“We were living peacefully but for the last few months, some disturbances started. I am an Adivasi and have faith in ‘Prabhu Yeshu (Jesus Christ)’ which ‘those people’ don’t like and insist on abandoning it,” Nilesh said. 

Carved out of Bastar in 2007, Narayanpur is one of the two new districts of the central Indian state of Chhattisgarh where more than 70% of the population is tribal, according to the official website of the district. Tribals such as Gond, Maria, Muria, Dhruv, Bhatra, and Hala tribes etc are the main social groups of the district. The land belonging to the tribals is surrounded by dense forests, mountainous hills, rivers, waterfalls and natural caves. A large number of Narayanpur tribals are still living in deep forests and do not meet with outsiders to keep their own unique culture safe. More than one-fourth of the Adivasi pollution of the state is found to be in this district. 

Failure to act against culprits
On December 19, the local administration promised prompt action against the culprits but according to the victims, only a few perpetrators of violence were booked under sections 294, 333 and 505 of the IPC. 

This did not satisfy the protesting tribal Christians who say that the sections invoked are easily bailable and deal with public order and bear light punishment. 

In the Bhupesh Baghel-led Congress government, getting FIRs registered is difficult, as per lawyers.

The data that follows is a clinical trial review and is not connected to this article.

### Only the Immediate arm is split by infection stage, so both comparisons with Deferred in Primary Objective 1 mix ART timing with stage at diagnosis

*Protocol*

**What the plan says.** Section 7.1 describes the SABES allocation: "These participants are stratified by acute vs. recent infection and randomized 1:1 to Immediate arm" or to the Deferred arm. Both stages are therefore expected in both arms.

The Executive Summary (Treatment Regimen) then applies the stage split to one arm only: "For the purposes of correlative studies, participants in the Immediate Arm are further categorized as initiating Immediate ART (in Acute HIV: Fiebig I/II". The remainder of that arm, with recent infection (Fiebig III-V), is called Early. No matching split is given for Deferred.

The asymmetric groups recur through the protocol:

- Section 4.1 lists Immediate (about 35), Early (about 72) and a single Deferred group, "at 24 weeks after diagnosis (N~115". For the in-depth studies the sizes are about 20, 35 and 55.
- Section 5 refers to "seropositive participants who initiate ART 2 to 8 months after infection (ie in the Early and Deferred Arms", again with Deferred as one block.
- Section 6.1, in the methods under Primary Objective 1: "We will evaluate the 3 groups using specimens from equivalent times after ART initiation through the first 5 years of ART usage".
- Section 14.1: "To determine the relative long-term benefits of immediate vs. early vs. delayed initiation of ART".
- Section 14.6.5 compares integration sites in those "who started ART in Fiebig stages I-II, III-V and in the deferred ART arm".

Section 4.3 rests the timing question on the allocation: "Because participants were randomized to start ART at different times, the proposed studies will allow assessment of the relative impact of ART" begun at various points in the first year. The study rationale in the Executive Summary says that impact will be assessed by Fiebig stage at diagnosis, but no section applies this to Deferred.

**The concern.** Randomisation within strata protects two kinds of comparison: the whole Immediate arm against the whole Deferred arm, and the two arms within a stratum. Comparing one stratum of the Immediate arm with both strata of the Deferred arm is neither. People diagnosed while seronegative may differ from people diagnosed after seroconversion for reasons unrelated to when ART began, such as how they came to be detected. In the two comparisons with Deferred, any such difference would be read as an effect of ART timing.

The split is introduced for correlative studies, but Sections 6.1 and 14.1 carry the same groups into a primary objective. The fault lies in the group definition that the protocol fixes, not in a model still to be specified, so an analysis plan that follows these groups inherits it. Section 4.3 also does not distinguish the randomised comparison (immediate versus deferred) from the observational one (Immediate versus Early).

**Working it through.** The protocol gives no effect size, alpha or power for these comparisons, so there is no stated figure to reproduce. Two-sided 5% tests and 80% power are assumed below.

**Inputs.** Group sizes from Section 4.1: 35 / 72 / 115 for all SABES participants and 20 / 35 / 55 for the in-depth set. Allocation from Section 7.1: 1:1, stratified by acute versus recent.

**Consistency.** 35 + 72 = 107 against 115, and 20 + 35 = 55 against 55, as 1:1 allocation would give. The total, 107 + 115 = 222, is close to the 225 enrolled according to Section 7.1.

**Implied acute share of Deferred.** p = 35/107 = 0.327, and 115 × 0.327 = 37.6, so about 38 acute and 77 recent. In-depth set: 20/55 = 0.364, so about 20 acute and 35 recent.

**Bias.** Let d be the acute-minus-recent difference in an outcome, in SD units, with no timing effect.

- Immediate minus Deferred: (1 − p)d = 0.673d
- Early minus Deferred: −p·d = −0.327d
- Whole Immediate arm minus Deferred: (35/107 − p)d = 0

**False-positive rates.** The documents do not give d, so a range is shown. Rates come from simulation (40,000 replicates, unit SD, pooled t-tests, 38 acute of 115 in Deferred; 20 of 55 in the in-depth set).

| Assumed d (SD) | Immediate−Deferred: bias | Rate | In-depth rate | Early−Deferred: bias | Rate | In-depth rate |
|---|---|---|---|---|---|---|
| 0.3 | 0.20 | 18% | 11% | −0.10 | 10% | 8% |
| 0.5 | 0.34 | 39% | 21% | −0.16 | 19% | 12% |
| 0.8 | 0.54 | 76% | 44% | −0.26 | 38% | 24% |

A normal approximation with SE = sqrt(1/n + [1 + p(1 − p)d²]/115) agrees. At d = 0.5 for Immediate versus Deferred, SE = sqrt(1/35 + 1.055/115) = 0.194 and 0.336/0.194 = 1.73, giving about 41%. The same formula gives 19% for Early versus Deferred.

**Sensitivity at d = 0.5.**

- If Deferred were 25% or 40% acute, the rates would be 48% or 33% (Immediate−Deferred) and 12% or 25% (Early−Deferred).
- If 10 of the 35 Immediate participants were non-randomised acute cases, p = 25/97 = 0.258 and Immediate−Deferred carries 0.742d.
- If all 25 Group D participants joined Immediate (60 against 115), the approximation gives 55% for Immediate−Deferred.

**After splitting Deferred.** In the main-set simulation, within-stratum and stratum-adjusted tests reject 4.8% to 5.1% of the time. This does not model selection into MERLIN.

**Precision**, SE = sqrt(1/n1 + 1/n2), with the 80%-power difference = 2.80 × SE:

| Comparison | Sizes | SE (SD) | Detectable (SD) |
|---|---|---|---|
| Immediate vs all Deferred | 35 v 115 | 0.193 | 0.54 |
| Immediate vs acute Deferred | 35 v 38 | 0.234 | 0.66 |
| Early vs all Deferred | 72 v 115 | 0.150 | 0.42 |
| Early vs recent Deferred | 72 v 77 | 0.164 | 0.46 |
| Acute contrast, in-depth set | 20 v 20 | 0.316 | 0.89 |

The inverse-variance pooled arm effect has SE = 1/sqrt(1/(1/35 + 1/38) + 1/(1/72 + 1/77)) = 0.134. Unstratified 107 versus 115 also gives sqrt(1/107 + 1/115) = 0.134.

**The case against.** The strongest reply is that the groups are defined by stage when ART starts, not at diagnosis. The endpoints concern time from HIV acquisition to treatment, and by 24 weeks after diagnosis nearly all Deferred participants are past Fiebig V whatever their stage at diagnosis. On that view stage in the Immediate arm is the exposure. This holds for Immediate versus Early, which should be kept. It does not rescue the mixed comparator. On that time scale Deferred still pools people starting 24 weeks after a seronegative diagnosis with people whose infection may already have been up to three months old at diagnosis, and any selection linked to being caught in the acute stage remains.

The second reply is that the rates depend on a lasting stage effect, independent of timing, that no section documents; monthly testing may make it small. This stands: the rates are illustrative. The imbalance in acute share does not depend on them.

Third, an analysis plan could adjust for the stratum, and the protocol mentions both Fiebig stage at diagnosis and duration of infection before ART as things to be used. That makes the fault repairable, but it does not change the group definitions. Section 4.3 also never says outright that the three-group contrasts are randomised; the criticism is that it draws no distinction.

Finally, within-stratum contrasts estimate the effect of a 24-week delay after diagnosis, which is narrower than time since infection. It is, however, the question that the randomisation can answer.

According to one lawyer, who did not want to be named, members of the Christian community are being denied their basic rights and are being driven away from their villages. 

“It is like a parallel government acting against the Christian community. People, mostly attached to RSS-affiliated organizations and religious heads, gather from the villages and hold the so-called Pargana meeting. They announce that their traditional Gram Sabha (Village Assembly) is above the Lok Sabha and Vidhan Sabha. They claim that they have every right on Jal-Jungle-Zameen (Water, Forest and Land), and whoever has changed their faith to Christianity is barred,” the lawyer said. 

When contacted the Naryanpur district magistrate over email to inquire about the matter, there was no response. This story will be updated as and when a response is received.  

Chhattisgarh President of human rights group People’s Union for Civil Liberties (PUCL) Degree Prasad Chauhan expressed concern that “Adivasis are being invited to attack their fellow Adivasi just because their religion is Christianity.”

“We have moved a petition in the court for registering FIR and providing protection to the victims,” he told 

A tribal Christian activist, requesting anonymity, told that tribal Christians are living in fear. “Those who have signed the letter to the collector are being harassed and asked to withdraw their complaint individually,” he said. 

Sami Ahmad is a journalist based in Patna, Bihar. He tweets at @samipkb